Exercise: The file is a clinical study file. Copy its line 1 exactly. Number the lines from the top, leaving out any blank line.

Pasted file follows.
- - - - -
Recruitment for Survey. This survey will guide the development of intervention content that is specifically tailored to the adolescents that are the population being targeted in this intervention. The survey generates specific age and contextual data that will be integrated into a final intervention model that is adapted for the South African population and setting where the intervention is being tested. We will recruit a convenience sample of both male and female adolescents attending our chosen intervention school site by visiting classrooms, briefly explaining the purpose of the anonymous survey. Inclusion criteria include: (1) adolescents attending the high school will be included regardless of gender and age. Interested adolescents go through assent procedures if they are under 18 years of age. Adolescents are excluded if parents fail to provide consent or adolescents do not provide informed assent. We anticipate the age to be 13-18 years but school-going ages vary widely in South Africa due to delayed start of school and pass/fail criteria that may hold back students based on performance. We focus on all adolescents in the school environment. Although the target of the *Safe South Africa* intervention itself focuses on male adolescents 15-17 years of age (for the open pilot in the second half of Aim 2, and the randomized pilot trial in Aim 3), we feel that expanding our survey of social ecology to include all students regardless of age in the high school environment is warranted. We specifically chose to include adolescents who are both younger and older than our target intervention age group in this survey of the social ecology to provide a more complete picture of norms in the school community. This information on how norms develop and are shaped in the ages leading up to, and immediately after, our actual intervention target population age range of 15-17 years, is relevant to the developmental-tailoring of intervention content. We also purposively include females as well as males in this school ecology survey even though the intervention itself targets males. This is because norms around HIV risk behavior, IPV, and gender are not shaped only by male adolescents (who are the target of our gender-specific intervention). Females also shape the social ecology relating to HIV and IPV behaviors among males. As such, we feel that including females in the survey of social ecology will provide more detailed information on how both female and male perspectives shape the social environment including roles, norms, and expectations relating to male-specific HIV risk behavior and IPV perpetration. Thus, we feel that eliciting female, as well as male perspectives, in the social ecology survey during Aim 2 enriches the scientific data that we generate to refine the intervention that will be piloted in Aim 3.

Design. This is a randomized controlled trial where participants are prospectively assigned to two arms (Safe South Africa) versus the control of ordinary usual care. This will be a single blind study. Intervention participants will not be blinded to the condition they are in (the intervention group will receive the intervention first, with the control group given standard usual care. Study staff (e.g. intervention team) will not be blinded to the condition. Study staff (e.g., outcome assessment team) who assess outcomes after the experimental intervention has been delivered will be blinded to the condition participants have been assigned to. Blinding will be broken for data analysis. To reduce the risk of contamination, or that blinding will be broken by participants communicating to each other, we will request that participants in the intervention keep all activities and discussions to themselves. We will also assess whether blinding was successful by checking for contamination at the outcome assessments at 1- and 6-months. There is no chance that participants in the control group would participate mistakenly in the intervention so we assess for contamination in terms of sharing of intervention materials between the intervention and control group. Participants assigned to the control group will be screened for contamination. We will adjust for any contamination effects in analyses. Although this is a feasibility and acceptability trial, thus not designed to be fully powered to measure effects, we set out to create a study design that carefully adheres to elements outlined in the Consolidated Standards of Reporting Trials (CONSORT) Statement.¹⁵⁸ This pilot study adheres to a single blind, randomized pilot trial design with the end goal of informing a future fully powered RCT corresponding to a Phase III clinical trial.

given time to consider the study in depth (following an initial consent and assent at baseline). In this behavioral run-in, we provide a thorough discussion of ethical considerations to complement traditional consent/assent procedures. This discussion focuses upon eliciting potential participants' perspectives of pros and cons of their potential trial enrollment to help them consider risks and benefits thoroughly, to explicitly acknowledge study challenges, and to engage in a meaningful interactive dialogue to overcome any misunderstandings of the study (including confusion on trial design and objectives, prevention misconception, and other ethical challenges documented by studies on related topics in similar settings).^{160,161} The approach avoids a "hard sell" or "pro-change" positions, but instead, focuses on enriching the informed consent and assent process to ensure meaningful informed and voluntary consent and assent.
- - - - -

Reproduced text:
Recruitment for Survey. This survey will guide the development of intervention content that is specifically tailored to the adolescents that are the population being targeted in this intervention. The survey generates specific age and contextual data that will be integrated into a final intervention model that is adapted for the South African population and setting where the intervention is being tested. We will recruit a convenience sample of both male and female adolescents attending our chosen intervention school site by visiting classrooms, briefly explaining the purpose of the anonymous survey. Inclusion criteria include: (1) adolescents attending the high school will be included regardless of gender and age. Interested adolescents go through assent procedures if they are under 18 years of age. Adolescents are excluded if parents fail to provide consent or adolescents do not provide informed assent. We anticipate the age to be 13-18 years but school-going ages vary widely in South Africa due to delayed start of school and pass/fail criteria that may hold back students based on performance. We focus on all adolescents in the school environment. Although the target of the *Safe South Africa* intervention itself focuses on male adolescents 15-17 years of age (for the open pilot in the second half of Aim 2, and the randomized pilot trial in Aim 3), we feel that expanding our survey of social ecology to include all students regardless of age in the high school environment is warranted. We specifically chose to include adolescents who are both younger and older than our target intervention age group in this survey of the social ecology to provide a more complete picture of norms in the school community. This information on how norms develop and are shaped in the ages leading up to, and immediately after, our actual intervention target population age range of 15-17 years, is relevant to the developmental-tailoring of intervention content. We also purposively include females as well as males in this school ecology survey even though the intervention itself targets males. This is because norms around HIV risk behavior, IPV, and gender are not shaped only by male adolescents (who are the target of our gender-specific intervention). Females also shape the social ecology relating to HIV and IPV behaviors among males. As such, we feel that including females in the survey of social ecology will provide more detailed information on how both female and male perspectives shape the social environment including roles, norms, and expectations relating to male-specific HIV risk behavior and IPV perpetration. Thus, we feel that eliciting female, as well as male perspectives, in the social ecology survey during Aim 2 enriches the scientific data that we generate to refine the intervention that will be piloted in Aim 3.